Academic journal article Logos: A Journal of Catholic Thought and Culture

Inclusivism in the Fiction of C. S. Lewis: The Case of Emeth

Academic journal article Logos: A Journal of Catholic Thought and Culture

Inclusivism in the Fiction of C. S. Lewis: The Case of Emeth

Article excerpt

ONE of THE SCENES in C. S. Lewis's collection of fiction that most puzzles readers concerns the salvation of Emeth, a Calormene and worshipper of Tash, in The Last Battle. (1) The god Tash is portrayed as evil, as a false god, and is given Satan's job in claiming the evil Calormenes and Narnians (LB, 738-40; 12). Since the Narnians' faith in Aslan can be compared to a Christian's faith in Jesus, Emeth's salvation in spite of his erroneous beliefs raises the question of Lewis's views concerning the possibility of salvation in non-Christian religions. (2) Is Lewis an inclusivist? (3) What, according to Lewis, is necessary for salvation?

Although never treated as a major theme, the possibility of salvation outside of Christianity does show up continually in Lewis's works, especially in his fiction. Often characters who do not hold correct beliefs obtain salvation as long as those beliefs are contained within a sincere search for Truth throughout their life. It is this search for the Truth, or as Lewis experienced it, this desire for joy, that is necessary for salvation. Joy "is never a possession, always a desire for something longer ago or further away or still 'about to be.'" (4) It is associated with an "inconsolable longing" for heaven, even if, like Lewis, one does not recognize this connection at one's first experience of Joy. (5) Those who are sincerely searching for Truth are really exhibiting a longing for heaven. Therefore, it is possible, according to Lewis, to be saved from within a non-Christian religion as long as one does have this true longing for Truth.

Alternatively, in his book Beyond the Shadowlands: C. S. Lewis on Heaven and Hell, Wayne Martindale argues against the idea that Lewis could be considered an inclusivist. He wrote, "The belief that Christ may save some who haven't heard is sprinkled here and there in Lewis's writing, but it does not bulk large. His emphasis was on the orthodox view that salvation comes by hearing the Word (the good news of salvation in Christ and placing our trust in his death for us), and that works of righteousness flow out of a changed heart." (6) Martindale seems to go back and forth on this opinion, sometimes admitting the possibility of salvation for non-Christians but mostly emphasizing that Lewis does not hold that view. We can look into some of Lewis's fiction to see what views he generally takes regarding salvation of non-Christians, most clearly found in The Chronicles of Narnia (especially The Last Battle), The Screwtape Letters, The Great Divorce, and Till We Have Faces. He does indeed take an orthodox view, in the sense that although there are occasions of salvation attained by those who are not Christian, these people are always saved through Christ (by Aslan in the case of Emeth). This orthodox view, however, is not the orthodoxy envisioned by Martindale because Christianity for Lewis is more than just hearing "the good news of salvation in Christ and placing our trust in his death for us" but also includes participating in the sacraments. (7) Also contrary to what Martindale believes, Lewis's fiction clearly shows a possibility for salvation in non-Christian religions as long as those people who are saved are devoted to a search for the Truth, a search that is necessary for anyone's salvation.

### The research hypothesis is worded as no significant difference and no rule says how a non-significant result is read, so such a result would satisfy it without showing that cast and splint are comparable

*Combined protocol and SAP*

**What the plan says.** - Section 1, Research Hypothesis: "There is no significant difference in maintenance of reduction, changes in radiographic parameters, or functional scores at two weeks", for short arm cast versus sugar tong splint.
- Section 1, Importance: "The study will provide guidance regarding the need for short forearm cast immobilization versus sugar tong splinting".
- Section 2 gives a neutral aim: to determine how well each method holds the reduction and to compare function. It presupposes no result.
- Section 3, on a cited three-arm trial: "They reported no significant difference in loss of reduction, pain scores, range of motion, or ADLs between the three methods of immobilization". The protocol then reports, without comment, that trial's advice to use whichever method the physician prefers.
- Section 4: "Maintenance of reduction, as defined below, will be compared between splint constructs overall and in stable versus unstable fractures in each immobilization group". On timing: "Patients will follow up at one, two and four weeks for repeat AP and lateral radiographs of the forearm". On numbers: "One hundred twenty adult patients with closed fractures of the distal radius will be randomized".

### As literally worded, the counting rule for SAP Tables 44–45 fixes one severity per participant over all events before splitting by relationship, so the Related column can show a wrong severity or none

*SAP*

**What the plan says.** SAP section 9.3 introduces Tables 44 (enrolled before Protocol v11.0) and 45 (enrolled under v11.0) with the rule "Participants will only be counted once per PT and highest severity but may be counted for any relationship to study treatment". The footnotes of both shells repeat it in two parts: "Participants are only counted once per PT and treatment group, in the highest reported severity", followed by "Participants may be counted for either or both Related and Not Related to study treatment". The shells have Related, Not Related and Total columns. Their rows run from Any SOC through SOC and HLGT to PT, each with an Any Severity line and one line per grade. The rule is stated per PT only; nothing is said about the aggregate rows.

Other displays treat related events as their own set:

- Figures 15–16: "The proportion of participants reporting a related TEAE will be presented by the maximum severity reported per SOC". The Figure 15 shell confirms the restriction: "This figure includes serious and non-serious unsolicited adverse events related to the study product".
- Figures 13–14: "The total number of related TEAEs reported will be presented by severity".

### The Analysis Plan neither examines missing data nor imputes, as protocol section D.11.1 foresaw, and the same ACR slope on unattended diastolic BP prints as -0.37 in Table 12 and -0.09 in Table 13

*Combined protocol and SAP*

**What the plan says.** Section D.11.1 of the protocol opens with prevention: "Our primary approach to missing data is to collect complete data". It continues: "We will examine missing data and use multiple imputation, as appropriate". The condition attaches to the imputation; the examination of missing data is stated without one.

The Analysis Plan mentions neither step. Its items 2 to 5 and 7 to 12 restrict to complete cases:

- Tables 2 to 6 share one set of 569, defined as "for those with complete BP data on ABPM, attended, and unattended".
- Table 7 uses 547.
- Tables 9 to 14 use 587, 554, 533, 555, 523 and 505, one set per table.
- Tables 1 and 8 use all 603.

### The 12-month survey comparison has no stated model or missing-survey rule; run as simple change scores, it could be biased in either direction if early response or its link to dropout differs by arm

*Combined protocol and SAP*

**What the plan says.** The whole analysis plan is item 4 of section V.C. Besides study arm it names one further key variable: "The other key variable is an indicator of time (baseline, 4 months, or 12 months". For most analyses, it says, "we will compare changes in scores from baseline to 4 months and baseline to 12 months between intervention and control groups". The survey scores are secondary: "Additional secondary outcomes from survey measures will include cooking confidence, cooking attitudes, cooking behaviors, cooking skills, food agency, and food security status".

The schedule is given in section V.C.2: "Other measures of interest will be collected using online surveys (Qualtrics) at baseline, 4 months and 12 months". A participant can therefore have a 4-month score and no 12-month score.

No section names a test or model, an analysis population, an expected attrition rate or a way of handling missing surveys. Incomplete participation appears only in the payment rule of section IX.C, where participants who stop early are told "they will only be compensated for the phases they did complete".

In The Last Battle, the character of Emeth, even though a Calormene, is portrayed as a good and truthful person. He was upset by the plan to sneak into Narnia disguised as merchants because he did not find it to be honest. He was also greatly angered by the teaching of Shift the Ape, who said that Tash and Aslan were one because, as he explains to the kings and queens of Narnia, "For always since I was a boy I have served Tash and my great desire was to know more of him and, if it might be, to look upon his face. But the name of Aslan was hateful to me" (LB, 755; i5). He was angered by the realization that neither Shift nor the Tarkaan (the leader of the Calormenes) believed in Aslan or Tash. …

Search by... Author
Show... All Results Primary Sources Peer-reviewed

Oops!

An unknown error has occurred. Please click the button below to reload the page. If the problem persists, please try again in a little while.